After a few days of job  search and a successful walk-in interview at The Ambassadors, Churchgate, Mumbai, I was put into Banquets and later to their Specialty Continental  Restaurant. I could realize the difference in working for a resort and a city hotel. There used to be a huge turnover of staff as Mumbai was the gateway to overseas employment then. As like others, I had a fond dream of globetrotting too and waited for any opportunity to cross by.

By January 1996, I found my new workplace in the unknown rigid culture and environment, for a chain of Arabic and Western Sweets outlet in the Kingdom of Saudi Arabia. Religious laws engulfed the place with various restrictions, but so what? “In Rome, do as the Romans do” I went with the objective to learn and earn which was so much deep-rooted that all my troubles seemed far away.

At the outlet, I showed interest and respect in anything I came across. Started picking up the local Arabic dialect and in return taught my colleagues, beginner’s English .In here, there was the French Head Chef, whom I befriended and used to greet him and kept admiring his work. It was the first time ever that the French knowledge earned during IHM days, came in real use. My work involved in picking the selected confections as indicated by the customer and getting them packed. It sounds easy but there’s a typical way by which Arabic desserts are packed and definitely an art form.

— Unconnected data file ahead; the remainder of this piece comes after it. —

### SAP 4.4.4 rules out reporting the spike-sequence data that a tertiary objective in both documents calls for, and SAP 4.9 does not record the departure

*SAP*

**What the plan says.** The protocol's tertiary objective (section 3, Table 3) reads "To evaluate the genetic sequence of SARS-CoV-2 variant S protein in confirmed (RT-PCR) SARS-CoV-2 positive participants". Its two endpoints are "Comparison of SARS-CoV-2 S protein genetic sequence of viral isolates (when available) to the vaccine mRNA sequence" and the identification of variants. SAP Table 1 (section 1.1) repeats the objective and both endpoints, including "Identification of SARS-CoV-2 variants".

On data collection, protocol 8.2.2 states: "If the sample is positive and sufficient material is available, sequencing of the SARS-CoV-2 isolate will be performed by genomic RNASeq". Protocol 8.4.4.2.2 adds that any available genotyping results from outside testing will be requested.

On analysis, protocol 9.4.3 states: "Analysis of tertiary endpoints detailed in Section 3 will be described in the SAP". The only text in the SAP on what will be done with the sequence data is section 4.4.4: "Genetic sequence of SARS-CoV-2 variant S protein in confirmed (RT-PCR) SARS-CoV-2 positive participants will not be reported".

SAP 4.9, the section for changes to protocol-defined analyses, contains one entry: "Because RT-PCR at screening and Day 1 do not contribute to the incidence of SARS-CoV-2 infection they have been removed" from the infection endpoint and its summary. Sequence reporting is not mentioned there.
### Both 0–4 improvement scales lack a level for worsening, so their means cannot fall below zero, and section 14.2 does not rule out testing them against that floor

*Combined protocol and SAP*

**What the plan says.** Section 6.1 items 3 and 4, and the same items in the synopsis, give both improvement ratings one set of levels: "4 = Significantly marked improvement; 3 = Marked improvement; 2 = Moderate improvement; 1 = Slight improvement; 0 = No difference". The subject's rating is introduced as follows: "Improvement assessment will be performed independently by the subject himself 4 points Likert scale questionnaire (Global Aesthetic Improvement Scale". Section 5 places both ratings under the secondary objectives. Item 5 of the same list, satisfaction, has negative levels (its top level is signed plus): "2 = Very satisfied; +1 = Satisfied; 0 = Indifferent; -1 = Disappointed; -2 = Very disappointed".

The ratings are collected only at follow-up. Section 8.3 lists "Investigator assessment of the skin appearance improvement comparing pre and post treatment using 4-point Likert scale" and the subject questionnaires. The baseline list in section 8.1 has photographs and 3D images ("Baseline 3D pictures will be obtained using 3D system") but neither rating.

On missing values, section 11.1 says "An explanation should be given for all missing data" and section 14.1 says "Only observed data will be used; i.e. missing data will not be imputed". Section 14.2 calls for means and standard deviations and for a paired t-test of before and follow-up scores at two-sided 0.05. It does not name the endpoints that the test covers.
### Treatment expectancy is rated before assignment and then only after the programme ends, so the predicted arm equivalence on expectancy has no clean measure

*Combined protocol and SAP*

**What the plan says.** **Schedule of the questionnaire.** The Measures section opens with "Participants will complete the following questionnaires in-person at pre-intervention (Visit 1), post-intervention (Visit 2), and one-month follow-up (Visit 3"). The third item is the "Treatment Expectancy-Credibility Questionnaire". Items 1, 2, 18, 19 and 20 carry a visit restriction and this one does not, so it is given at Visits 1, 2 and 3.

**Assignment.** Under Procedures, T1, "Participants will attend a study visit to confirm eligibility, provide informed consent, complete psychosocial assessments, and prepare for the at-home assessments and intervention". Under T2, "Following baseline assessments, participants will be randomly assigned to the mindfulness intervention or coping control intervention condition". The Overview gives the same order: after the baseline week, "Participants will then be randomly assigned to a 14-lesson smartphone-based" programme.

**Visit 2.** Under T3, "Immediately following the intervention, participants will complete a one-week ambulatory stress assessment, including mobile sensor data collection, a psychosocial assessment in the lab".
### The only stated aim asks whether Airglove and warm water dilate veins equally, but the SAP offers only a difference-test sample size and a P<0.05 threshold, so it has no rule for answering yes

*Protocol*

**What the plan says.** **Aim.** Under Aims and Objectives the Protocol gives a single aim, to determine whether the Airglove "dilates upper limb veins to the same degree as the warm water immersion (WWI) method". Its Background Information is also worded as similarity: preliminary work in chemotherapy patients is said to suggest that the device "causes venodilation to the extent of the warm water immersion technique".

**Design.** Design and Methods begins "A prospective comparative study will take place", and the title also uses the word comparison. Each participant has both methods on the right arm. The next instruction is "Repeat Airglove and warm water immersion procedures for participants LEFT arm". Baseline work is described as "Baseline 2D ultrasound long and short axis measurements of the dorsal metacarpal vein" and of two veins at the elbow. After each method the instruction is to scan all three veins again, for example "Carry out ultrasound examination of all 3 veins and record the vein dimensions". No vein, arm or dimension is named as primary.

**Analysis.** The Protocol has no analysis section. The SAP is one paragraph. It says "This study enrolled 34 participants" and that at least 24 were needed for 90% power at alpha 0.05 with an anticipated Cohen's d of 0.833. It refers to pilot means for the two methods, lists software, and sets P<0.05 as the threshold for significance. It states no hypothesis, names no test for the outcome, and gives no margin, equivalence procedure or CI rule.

It then happened quite suddenly after a month or so, that I was asked to report to the French boss of the production section. He asked me to be his ‘assistant’ and I grabbed the opportunity. Initially, it was very difficult to adapt to his strict working standards he would follow. I still remember today, how we as a team, gathered in chef’s office at sharp 11 AM to have the black coffee, how we started work at 5 AM and left the kitchen at 1 PM with such precision. It can never be forgotten how he rebuked and embarrassed me while I was having a freshly baked croissant in front of the oven as I waited for the load of Danish to be brought out .Till date I consider him as my Guru and taught me to what I am today. He made me realize of what a baker should be: passionate, hard working, focused, having patience, displaying honesty, standardization, time management and most importantly ‘ownership’. All hail, Chef Patrice Monchausse!